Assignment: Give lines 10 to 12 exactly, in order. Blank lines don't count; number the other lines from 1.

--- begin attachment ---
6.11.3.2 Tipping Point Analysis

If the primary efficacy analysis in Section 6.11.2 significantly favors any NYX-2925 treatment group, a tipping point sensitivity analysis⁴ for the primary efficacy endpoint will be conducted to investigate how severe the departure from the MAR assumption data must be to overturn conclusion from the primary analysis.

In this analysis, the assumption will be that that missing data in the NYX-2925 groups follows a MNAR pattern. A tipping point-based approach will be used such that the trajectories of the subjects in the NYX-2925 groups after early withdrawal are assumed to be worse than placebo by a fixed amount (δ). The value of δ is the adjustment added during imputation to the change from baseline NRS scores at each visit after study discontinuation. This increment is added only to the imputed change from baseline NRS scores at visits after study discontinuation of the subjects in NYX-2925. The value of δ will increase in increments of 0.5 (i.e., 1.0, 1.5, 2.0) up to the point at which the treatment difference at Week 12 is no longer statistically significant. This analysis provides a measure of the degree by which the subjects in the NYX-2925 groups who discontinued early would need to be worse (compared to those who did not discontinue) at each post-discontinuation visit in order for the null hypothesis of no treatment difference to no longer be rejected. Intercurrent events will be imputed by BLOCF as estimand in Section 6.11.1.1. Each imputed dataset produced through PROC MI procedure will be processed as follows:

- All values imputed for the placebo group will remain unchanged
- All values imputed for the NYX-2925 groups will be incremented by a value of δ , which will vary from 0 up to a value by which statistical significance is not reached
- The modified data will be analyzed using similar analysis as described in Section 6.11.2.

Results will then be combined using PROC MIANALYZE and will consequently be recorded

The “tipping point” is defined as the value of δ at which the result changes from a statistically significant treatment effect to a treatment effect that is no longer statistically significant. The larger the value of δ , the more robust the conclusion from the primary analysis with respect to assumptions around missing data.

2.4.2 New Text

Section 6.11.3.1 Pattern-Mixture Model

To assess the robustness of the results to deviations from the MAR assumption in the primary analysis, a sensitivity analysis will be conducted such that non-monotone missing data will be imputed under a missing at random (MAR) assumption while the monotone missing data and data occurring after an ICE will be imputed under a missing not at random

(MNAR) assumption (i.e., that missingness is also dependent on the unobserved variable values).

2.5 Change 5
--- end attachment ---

Section 6.11.3.1 Pattern-Mixture Model

To assess the robustness of the results to deviations from the MAR assumption in the primary analysis, a sensitivity analysis will be conducted such that non-monotone missing data will be imputed under a missing at random (MAR) assumption while the monotone missing data and data occurring after an ICE will be imputed under a missing not at random

(MNAR) assumption (i.e., that missingness is also dependent on the unobserved variable values).